Last updated at 12:01AM, July 21 2012
At the age of 13, Pam’s son tried to take his own life for the first time. After many attempts he succeeded when he was 28, when he hanged himself.
During the intervening 15 years, as depression and anxiety took their toll and his mental health deteriorated, Pam and her family fought a constant battle to secure the care they knew he was entitled to.
Her biggest frustration was the failure of the many groups involved with his treatment, including the NHS, local authorities and charities, to work together. “I don’t know how many times he told his life story to yet another carer,” she said.
She believes this duplication caused unnecessary delays that interrupted his treatment and contributed to inappropriate care. When he died, in April 2010, it emerged that he had not taken his antidepressants for four months and had lost a quarter of his body weight.
Sonia, 31, has been battling against depression most of her adult life and knows all about long waiting lists and the poor delivery of care.
She now pays for private treatment because she feels she cannot rely on the NHS. To be able to afford her treatment she must remain in work, yet care is only ever available between 9am and 5pm, which means constantly taking time off and putting her job at risk. “It is incredibly important to me that I remain in work,” she said.
Next week the Government will relaunch its mental health strategy, amid growing concern that current provision is failing millions of people like Pam’s son and Sonia.
On Tuesday Nick Clegg, the Deputy Prime Minister, will be joined by charities including Mind and Rethink Mental Illness, as well as the NHS Confederation’s Mental Health Network, to urge the health service, schools, local authorities and housing associations to address shortcomings in the provision of care.
An “implementation framework” will be published, offering practical guidance to organisations that complain that it is unclear what is expected of them. But there is unlikely to be any additional funding.
The relaunch comes less than a month after a panel of experts headed by Lord Layard said that the NHS was failing to provide even the most basic treatment for mental illness to millions of people, with children particularly poorly served. Mental illness had reached an “horrific scale”, the panel said, and the under-treatment of the condition by the NHS “is a shocking form of discrimination”.
Some 18 months ago the Government published a strategy called No Health Without Mental Health that aimed to prevent mental ill health and intervene early when it occurs. But widespread changes to the health system have been taking place under the Health and Social Care Act, while mental health services have suffered cuts as a result of the drive for savings in the NHS. As a result, many feel that little is being done to implement the strategy.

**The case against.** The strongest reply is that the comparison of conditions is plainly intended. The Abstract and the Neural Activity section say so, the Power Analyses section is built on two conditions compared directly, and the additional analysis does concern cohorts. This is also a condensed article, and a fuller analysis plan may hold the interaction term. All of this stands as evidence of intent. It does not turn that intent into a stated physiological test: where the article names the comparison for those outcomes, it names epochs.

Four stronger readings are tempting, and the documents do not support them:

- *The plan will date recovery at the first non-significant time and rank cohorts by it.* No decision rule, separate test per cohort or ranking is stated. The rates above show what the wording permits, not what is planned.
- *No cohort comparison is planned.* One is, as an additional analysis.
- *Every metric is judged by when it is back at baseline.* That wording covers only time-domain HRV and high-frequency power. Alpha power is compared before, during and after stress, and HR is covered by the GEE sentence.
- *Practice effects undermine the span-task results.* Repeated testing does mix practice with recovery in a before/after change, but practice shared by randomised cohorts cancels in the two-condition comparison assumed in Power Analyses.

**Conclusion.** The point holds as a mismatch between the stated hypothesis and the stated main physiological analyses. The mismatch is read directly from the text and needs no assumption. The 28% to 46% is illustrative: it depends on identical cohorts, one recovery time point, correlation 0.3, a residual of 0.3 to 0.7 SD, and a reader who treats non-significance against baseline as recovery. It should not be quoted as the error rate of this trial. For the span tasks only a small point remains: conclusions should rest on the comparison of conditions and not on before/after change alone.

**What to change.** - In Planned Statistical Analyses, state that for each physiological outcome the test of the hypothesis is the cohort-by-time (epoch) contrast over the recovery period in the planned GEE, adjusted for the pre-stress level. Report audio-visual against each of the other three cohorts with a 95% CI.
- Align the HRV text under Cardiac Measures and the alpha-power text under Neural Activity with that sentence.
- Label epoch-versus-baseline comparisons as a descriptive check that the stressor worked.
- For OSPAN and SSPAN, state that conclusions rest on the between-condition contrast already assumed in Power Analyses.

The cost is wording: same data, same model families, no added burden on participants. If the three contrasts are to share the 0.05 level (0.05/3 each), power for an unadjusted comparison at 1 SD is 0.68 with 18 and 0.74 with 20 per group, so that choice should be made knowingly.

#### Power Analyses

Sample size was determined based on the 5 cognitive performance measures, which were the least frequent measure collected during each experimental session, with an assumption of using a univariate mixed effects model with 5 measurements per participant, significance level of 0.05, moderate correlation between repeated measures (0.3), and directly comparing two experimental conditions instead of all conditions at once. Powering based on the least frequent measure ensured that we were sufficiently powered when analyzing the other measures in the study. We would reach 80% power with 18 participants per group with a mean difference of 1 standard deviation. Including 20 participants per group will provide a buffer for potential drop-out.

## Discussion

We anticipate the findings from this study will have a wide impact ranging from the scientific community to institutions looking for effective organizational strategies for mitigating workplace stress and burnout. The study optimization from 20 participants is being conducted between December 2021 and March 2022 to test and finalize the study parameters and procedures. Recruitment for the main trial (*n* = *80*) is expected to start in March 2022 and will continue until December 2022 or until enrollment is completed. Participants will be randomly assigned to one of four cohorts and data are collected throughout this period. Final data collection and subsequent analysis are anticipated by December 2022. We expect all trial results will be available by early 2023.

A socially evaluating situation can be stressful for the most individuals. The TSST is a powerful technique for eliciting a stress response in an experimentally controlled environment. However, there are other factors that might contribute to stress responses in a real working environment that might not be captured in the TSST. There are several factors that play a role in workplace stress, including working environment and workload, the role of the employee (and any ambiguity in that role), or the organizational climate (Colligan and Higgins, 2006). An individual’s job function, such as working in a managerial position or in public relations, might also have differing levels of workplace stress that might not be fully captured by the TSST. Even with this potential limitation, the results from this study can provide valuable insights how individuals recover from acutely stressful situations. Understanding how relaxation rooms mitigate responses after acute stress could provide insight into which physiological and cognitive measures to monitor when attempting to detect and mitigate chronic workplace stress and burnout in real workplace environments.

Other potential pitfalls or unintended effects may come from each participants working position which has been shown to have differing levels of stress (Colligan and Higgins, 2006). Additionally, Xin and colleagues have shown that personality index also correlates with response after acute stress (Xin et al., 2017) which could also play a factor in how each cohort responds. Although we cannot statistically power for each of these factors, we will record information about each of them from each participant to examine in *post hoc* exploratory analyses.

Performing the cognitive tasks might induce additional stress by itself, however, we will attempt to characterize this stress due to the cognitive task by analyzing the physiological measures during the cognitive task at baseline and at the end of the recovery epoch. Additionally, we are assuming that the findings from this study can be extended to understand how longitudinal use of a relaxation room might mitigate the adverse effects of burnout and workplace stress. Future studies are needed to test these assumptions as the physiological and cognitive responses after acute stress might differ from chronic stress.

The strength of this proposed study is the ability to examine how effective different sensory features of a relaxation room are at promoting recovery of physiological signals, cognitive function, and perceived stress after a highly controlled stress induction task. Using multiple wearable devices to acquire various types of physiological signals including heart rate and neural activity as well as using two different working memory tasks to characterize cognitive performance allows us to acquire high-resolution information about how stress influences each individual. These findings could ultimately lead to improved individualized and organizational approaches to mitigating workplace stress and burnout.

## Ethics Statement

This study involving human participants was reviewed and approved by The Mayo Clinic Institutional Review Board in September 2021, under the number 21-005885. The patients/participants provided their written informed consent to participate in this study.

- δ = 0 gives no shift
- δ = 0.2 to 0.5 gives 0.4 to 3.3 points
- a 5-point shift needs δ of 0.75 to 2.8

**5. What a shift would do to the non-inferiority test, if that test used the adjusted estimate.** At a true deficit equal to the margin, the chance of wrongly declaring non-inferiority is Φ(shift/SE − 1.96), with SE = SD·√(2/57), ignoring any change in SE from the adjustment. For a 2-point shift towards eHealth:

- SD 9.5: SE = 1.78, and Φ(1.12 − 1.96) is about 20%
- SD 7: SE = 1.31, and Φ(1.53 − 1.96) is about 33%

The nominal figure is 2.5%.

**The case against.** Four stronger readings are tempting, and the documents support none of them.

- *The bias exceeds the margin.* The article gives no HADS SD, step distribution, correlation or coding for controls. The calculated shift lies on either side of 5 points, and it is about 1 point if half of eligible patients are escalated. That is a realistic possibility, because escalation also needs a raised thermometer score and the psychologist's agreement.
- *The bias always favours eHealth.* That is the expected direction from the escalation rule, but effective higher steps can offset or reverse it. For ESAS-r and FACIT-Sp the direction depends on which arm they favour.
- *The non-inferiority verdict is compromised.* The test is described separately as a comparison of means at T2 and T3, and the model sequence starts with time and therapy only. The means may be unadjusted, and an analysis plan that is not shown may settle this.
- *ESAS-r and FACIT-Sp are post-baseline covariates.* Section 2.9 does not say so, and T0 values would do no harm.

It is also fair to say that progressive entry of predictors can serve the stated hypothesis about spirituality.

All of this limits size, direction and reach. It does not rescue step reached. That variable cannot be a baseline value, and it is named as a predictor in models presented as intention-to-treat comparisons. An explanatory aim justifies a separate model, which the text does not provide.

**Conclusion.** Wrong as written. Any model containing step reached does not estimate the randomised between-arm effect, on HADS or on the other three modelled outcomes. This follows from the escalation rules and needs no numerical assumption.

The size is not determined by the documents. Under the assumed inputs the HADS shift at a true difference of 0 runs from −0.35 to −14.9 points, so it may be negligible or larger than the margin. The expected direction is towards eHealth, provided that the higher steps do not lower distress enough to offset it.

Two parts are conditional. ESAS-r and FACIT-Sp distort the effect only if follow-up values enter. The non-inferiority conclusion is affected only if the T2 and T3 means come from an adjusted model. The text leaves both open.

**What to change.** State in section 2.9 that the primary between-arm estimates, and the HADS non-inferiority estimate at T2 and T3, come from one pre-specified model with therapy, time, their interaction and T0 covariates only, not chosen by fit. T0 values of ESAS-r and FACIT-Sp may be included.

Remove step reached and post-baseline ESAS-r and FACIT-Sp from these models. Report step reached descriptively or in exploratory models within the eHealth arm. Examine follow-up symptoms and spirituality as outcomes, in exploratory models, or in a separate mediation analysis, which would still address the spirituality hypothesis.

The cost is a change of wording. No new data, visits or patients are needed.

Paul Farmer, chief executive of Mind, said: “Having a strategy is only the first step. Action is what makes a real difference to people’s lives.”
One major obstacle to implementation is poor access to “talking therapies”, such as counselling, with waiting times typically extending beyond three months for an initial consultation, rising to six months for specialist help in some areas.
That is too long for many patients, and GPs are increasingly relying on medication to provide relief. Almost 47 million prescriptions for antidepressants were written last year.
Meanwhile, Pam, who now campaigns for better health services in the West Country, where she lives, is hoping that next week’s announcement really will mark a change in attitudes to treatment for mental illness. “It is essential to be hopeful,” she said. “I don’t want my son’s death to have been in vain.”
Lost in the system
One in four people will have a mental health problem at some point and one in six adults has a mental health problem at any one time.
One in ten children aged between 5 and 16 has a mental health problem
Half of those with lifetime mental health problems first experience symptoms by the age of 14, and three quarters before their mid-20s
Up to 13 per cent of 15 and 16-year-olds have self-harmed
Almost half of all adults will have at least one episode of depression
One in ten new mothers experiences postnatal depression
About one in 100 people has a severe mental health problem
Some 60 per cent of adults living in hostels have a personality disorder
About 90 per cent of all prisoners are estimated to have a diagnosable mental health problem
Source: No Health Without Mental Health: a cross-government mental health strategy, 2011
Find out about SANE's thoughts on the 'No Health Without Mental Health' strategy here.